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Recently,I've posted a question on ion thrusters.

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I thought that it would be enough for the grids to be charged to accelerate ions. If I have a positive plate and a negative plate, separated by a distance 'd', a positively charged particle placed in the space would migrate towards the negatively charged plate.

-But a few of you guys pointed out that just 'Charging the plates' wouldn't be enough to accelerate the ion beam. There needs to be a current passing through them. -I don't understand why there has to be a current passing through them and how is the current supposed to pass?? (Please draw the circuit diagram showing the direction of the current if possible)

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  • $\begingroup$ You should believe in energy conservation, it is valid for electrical equipment too and also for ion thrusters. The ions have mass, the acceleration of ions needs energy. Acceleration of a mass is impossible without energy. There is a current flowing between the positive and negative grid. The current is necessary to hold the voltages of the grids while ions are flowing through those grids. Without current, the grids will have the same voltage very soon. $\endgroup$ – Uwe Feb 3 '17 at 17:51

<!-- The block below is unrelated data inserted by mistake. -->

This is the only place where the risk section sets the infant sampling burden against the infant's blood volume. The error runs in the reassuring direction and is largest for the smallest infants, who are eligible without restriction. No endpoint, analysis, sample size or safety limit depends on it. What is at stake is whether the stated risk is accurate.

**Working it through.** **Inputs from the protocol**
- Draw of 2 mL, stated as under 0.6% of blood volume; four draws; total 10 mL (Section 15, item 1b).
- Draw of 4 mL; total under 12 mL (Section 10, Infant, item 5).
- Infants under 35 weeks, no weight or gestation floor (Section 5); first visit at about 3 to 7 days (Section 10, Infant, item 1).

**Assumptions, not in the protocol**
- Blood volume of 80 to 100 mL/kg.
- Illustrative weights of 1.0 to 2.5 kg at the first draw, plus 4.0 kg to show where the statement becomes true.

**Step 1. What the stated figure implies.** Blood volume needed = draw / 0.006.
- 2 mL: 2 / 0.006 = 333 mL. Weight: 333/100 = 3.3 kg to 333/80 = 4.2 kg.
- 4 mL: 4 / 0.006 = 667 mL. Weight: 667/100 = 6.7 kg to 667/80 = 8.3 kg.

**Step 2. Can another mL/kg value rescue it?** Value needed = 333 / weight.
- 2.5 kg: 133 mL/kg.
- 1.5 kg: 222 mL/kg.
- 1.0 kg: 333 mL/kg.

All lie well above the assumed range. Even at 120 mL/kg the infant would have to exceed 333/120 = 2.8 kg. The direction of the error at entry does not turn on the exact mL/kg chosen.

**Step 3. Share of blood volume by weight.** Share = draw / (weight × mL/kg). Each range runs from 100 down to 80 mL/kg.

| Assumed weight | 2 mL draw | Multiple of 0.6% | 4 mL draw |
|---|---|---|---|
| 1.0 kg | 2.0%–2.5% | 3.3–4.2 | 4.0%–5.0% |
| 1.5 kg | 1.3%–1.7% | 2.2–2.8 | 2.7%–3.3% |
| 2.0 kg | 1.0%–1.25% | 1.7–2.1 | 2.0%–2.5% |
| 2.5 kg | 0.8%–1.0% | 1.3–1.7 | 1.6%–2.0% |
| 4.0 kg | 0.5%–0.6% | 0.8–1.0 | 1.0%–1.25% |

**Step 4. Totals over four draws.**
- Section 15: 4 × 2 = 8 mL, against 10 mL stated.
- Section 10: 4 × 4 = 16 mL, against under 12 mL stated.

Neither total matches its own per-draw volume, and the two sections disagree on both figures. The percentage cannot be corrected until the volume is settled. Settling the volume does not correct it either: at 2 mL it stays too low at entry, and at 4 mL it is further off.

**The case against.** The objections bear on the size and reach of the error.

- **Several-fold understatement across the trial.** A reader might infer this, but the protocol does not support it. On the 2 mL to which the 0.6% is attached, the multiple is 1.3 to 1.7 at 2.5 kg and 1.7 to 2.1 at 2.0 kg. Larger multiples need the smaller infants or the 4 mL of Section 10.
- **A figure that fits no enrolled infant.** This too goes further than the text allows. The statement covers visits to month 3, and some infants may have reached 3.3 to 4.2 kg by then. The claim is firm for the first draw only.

• $\begingroup$ But if the ion optics and the grids are designed properly, ions wouldn't hit the grids. Hence, the charge on the grids doesn't change. Doesn't this mean that the potentials do not change too? $\endgroup$ – Chandrahas Feb 4 '17 at 1:57
  • $\begingroup$ The plasma consists of positive ions and negative electrons, But the ion beam leaving the negative grid contains only positive ions. The electrons did hit the positive grid and flow as a current to the source of the positive grid voltage. The ion beam is neutralized by the injection of electrons from the neutralizer. The electrons hit the grid and thus change the charge of the grid. A current must flow to maintain the grid voltage. $\endgroup$ – Uwe Feb 4 '17 at 9:13
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    $\begingroup$ This is a good question, and deserves a good answer. There is a lot of hocus-pocus baloney here, but a good answer should be more than a few catchy sentences that more than just sound not necessarily incorrect. As long as there are not electrons or ions striking or being emitted by the grids, neither will source;sink current, and to prevent degradation that might be a good thing. @Uwe you should believe in conservation of charge as well. This is not an easy question, and it should not be dismissed so lightly. $\endgroup$ – uhoh Mar 17 '17 at 9:39
  • $\begingroup$ I see a current of + charges from the plasma (a conductor) out the back, and a current of - charges out the gun. I'd add a bonus but I've got my maximum of three running already. Anybody else feeling charitable, or willing to spot me a +100? $\endgroup$ – uhoh Mar 17 '17 at 9:40
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There are many things going on, some of which depend on the exact variety of gridded ion thruster. I'm referencing chapter 6 of Spacecraft Systems Engineering 4th Edition by Fortescue, Swinerd, and Stark. It's a very affordable textbook which gives a good overview of just about any common system found on unmanned spacecraft. It is not a textbook on electric propulsion.